Tree, turf and ornamental plant update – Sept. 7, 2018
An update on strawberry root weevil adults, green stink bugs, tar spot on maples and leaf blotch on horse chestnuts.
The following is a summary of current plant development and pest activity for landscape professionals, Master Gardeners, nursery and Christmas tree growers.
Strawberry root weevil adults (Otiorhynchus ovatus) are a common home invader in late summer and early fall. The weevil is small, one-quarter inch long, dark brown or black, pear-shaped and has small, longitudinal grooves on its back that look like a series of tiny, indented spots.
We are finding larger populations of green stink bug [Chinavia halaris (Say)] in strawberries, blueberries, field crops and home gardens. Stink bug adults and nymphs can cause damage to plants with their piercing-sucking mouthparts. The nymphs are predominantly black when small, but as they go through different instars, they become green and yellow or red. Like other stink bugs, the adult green stink bugs are shield-shaped, solid light green and measure 0.5–0.75 inch long.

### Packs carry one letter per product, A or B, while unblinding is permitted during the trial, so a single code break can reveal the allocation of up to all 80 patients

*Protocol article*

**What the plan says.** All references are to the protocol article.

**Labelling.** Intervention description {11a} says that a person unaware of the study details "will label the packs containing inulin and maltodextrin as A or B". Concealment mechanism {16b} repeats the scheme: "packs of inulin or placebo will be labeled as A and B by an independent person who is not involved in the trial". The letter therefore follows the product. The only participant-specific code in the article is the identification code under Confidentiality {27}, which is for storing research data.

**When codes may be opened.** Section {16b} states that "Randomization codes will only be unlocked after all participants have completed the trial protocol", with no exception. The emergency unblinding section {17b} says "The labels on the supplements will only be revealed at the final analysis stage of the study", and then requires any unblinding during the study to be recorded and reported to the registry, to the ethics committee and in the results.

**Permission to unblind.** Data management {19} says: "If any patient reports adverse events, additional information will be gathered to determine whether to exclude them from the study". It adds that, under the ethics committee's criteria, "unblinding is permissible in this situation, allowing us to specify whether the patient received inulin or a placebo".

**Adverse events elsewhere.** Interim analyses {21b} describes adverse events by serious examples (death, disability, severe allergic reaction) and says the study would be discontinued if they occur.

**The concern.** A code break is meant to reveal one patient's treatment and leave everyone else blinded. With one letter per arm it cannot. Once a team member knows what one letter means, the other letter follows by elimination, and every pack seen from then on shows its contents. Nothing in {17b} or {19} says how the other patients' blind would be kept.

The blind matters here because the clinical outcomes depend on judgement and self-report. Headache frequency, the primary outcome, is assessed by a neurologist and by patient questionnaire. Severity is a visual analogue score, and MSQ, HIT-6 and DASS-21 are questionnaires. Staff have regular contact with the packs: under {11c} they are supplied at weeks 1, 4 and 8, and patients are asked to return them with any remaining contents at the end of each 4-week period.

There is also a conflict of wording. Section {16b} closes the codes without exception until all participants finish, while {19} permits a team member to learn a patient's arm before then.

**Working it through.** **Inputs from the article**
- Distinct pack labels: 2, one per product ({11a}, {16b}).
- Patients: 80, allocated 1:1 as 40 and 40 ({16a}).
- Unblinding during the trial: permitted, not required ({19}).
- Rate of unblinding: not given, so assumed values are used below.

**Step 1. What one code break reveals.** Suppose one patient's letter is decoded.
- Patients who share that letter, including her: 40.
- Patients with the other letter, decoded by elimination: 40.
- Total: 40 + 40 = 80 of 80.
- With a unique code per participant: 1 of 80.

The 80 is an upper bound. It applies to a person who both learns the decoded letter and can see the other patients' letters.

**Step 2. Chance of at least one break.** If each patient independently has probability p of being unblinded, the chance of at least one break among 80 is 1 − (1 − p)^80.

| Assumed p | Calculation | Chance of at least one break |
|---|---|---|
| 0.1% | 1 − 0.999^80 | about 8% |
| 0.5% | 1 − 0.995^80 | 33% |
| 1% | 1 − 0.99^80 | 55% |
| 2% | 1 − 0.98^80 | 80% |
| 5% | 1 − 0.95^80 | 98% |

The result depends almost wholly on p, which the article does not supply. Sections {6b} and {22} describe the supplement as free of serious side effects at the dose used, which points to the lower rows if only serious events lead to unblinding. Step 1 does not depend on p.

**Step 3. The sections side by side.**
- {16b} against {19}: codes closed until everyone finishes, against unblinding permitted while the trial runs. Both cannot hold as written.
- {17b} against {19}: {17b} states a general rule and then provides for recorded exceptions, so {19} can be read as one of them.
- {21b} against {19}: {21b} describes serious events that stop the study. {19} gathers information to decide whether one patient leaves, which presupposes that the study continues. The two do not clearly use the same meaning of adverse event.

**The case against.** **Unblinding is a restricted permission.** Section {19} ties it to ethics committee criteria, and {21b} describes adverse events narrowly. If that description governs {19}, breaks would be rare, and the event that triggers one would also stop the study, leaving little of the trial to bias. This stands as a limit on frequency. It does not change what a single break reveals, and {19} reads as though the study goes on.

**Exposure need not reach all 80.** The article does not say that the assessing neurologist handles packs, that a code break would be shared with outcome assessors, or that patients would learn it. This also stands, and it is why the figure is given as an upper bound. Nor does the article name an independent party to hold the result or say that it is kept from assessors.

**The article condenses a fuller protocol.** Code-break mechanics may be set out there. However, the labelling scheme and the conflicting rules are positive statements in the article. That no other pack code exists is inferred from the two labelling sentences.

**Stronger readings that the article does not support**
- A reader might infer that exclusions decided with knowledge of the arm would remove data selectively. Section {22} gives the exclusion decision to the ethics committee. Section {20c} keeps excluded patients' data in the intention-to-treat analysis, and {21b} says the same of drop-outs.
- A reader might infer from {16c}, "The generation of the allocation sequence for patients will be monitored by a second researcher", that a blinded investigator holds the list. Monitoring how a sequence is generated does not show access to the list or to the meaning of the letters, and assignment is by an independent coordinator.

Signs and symptoms of maple tar spot are becoming more noticeable on maples in the landscape. Initially, the lesions are yellowish in appearance, and by the end of the season they take on a shiny, black appearance, hence the name tar spot. Several species of Rhytisma cause tar spot. The appearance of the spots is alarming to some and in some cases, severe disease will result in premature leaf drop. However, the health of large, well-established trees that are otherwise healthy will not be significantly impacted.
Rake and destroy infected leaves this fall to remove the overwintering fungus from the area. For more information, see the Maple Tart Spot Fact Sheet from Michigan State University Diagnostic Services.
Leaf blotch of horse chestnut is caused by the fungus Guignardia aesculi. Leaf blotch causes browning of the leaves, especially during years with wet springs. It is usually not of concern to the health of the tree although young trees and nursery stock may suffer due to complete defoliation. Rake and destroy infected leaves this fall to remove the overwintering fungus from the area.
Note: Horse chestnut is not edible. For information on the differences from sweet chestnuts, see “What’s the difference between horse chestnuts and sweet chestnuts?” from MSU Extension.
Closeup of brown spots with yellow margins caused by leaf blotch.